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Google One is launched with cheaper cloud storage plans



For some reason Google uses Google Storage Plans under the name Google One. Together with rebranding, Google improves its pricing in ways that provide customers with more options and more storage at lower prices. This marks the first price reduction in four years.

Google One plans start in the same place as Google Drive plans – $ 1.99 per month for 100GB of extra storage – but the situation will improve after that. Google introduces a new $ 2.99 monthly level, which includes 200GB of storage, and it upgrades $ 9.99 per month to include 2GB of storage instead of 1TB.

We signed up for a 2TB storage option to try out Google One. The process is simple, you only go into Google Drive and click on Storage and then Upgrade storage to get all possible upgrades.

It's basically the changes. Pricing for plans larger than 2TB remains the same. There are supposed to be some other benefits, such as offers in the Google Store, but nothing has been announced yet. You can also share your storage with up to five family members, which is a useful feature, especially since you can stop paying too much more storage than you really need. In practice, Google does not actually check if the email accounts you've added are family members, so you can easily add friends or co-workers.

As for the name change, we suspect that Google decided to introduce the "One" brand to make it clear that this storage is not limited to Drive but also used for Gmail and Photos. In the end, today's changes largely account for another name on the same product, along with two tweaked pricing levels.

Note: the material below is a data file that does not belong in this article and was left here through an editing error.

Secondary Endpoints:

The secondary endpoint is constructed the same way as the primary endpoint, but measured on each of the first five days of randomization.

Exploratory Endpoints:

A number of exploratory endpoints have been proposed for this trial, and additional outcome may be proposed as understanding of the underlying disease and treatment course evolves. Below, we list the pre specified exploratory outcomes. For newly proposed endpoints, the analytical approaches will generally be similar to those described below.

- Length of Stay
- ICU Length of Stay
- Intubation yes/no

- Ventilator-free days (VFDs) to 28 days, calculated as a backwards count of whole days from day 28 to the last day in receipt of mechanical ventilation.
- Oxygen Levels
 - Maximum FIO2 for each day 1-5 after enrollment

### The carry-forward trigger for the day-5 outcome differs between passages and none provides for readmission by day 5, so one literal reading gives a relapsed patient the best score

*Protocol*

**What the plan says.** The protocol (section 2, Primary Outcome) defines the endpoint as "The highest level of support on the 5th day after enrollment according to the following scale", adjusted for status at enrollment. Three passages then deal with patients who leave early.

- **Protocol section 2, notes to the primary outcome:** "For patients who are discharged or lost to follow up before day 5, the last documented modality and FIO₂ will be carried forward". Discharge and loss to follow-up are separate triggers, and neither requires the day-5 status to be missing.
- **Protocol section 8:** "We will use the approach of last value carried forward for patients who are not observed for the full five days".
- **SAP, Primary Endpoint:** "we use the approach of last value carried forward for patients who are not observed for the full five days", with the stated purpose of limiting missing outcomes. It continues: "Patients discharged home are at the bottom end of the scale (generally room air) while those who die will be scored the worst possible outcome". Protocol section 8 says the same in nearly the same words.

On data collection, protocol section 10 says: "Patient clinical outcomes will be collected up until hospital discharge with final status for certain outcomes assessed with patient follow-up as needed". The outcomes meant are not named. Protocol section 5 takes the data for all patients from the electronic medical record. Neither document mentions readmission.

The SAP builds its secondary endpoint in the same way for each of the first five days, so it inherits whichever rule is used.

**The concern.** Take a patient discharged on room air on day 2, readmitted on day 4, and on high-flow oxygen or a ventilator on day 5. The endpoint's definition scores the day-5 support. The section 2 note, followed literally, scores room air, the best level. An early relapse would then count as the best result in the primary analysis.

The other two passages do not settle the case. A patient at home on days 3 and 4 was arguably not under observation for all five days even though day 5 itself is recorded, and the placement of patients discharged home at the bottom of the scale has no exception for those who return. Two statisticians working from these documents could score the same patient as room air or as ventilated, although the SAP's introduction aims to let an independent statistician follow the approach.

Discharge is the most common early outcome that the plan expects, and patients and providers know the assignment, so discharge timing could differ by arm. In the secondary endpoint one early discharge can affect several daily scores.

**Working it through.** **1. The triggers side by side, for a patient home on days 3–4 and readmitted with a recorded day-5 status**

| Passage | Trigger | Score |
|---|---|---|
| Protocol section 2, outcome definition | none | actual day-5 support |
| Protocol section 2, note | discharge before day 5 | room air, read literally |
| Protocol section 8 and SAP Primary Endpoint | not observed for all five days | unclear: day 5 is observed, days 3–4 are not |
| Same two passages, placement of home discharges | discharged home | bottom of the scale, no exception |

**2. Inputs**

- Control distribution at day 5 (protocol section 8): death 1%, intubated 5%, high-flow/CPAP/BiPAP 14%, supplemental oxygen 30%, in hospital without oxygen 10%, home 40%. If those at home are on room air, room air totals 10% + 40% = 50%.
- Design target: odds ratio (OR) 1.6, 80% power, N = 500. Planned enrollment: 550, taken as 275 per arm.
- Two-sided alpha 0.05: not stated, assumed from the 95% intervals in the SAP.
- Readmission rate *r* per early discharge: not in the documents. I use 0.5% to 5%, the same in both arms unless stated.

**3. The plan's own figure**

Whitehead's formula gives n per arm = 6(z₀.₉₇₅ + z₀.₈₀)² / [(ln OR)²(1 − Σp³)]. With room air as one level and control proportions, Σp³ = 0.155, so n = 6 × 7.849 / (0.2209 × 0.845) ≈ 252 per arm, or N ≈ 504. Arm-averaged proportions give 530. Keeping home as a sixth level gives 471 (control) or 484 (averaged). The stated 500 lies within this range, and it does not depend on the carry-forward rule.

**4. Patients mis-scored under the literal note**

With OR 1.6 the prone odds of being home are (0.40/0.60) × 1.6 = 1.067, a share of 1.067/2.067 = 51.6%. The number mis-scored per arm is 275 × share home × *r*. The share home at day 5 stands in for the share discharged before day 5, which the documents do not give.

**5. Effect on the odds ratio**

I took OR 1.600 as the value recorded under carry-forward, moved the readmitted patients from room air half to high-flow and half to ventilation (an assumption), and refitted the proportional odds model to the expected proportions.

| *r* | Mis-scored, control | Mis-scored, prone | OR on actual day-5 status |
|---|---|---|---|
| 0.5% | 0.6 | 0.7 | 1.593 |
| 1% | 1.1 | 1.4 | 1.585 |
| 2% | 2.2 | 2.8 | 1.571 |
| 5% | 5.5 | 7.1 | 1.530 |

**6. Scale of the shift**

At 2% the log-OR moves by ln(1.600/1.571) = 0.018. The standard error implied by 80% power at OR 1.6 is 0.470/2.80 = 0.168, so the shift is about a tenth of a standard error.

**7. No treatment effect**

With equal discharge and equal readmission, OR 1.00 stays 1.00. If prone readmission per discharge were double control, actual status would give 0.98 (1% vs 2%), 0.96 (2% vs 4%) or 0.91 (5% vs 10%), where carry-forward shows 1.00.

Image: Google

Google says it has already moved Drive subscribers to personal accounts across to Google One plans. As of today, anyone in the US can sign up for the new pricing. Of course, your choice of cloud storage provider will depend on what services you usually use – if you get stuck in iCloud, it does not matter to you – but in a consistent gaming area, Google's pricing is extremely competitive. Microsoft offers half as much storage space as Google at $ 1.99 per month; Dropbox does not offer anything between free and $ 9.99; and while iCloud has an appealing $ 0.99 per month plan with 50GB of storage space, you must jump directly to a $ 2.99 / 200GB plan if you want anything more than that.

The new Google One plans do not actually live like this one, but Google has told them to be available this afternoon.


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